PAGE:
Human migration involves movement from one country or region to another. Migration is an umbrella term. People are motivated to migrate for many reasons such as safety, human rights, poverty, and even climate change. Two distinct terms key to the discussion of migration are ‘immigrant’ and ‘refugee.’ An immigrant moves from their country of origin for various reasons. In comparison, war or other very challenging circumstances force a refugee to flee their country. Since its founding in 2003, US Immigration and Customs Enforcement (ICE) has become infamous for how it has handled undocumented immigrants and their families entering the US. In 2015, Europe experienced a refugee crisis in part because of the civil war in Syria. Migration has become increasingly politicized in Europe and the United States. As calls for further human rights protections for immigrants continue to emerge in reaction to man-made crisis, natural disaster and / or discrimination, students can educate themselves about migration’s global impact.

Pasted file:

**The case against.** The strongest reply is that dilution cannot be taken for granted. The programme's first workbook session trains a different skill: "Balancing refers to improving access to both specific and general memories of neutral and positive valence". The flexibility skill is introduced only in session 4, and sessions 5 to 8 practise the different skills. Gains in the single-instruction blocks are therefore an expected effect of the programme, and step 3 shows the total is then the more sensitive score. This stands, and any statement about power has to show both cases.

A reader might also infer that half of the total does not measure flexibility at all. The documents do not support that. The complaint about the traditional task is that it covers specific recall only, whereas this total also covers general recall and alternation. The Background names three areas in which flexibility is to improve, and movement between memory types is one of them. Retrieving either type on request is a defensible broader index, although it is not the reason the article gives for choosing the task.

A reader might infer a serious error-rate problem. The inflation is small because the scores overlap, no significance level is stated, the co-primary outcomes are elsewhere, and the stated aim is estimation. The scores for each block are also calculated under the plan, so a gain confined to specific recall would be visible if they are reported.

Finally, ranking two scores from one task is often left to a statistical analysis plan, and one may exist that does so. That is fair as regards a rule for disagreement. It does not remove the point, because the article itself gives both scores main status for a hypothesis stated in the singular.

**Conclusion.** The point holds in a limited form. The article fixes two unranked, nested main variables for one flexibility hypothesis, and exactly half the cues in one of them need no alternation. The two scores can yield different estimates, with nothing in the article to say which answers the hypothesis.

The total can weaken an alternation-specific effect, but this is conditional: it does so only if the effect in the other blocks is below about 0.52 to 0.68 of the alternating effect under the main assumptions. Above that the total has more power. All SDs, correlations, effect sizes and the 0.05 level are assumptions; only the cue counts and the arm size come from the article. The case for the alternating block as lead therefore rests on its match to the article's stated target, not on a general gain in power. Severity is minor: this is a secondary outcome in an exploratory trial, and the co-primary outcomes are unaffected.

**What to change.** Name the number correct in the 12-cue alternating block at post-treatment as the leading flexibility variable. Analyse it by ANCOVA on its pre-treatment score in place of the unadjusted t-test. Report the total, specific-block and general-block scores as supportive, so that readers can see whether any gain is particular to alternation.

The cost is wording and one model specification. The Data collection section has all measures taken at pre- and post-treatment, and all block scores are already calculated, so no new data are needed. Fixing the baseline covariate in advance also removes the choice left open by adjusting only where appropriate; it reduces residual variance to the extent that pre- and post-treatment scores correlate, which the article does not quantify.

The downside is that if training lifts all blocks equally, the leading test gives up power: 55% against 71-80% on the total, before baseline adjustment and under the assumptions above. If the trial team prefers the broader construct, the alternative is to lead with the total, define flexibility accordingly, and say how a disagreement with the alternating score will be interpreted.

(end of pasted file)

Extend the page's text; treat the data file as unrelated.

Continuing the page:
- GERM 286: (Un)Welcomed Guests? German Reflections on Exile and Immigration
- GERM 385: Schein/Sein: Turkish German Culture, 1964 to Today
- POLI 255: International Migration and Citizenship Today
- POLI 447 – Immigrant Integration in Contemporary Western Europe
- PLCY 349: Immigration Policy in the 21st Century
- PLCY 760: Migration and Health
- SPAN 389: Outside Cube: Diasporic Literature and Culture
Campus and other local resources:
- Latino Migration Project
- WRESL – CES’ Working group on Europe, Refugees and Service-Learning
- Students United for Immigrant Equality
- Linking Immigrants to New Communities (LINC)
- Bridge Builders
- CWS Durham
- Kiron Open Higher Education is a NGO focused on refugee education. See below for an upcoming internship opportunity with them. Proficiency in German is encouraged.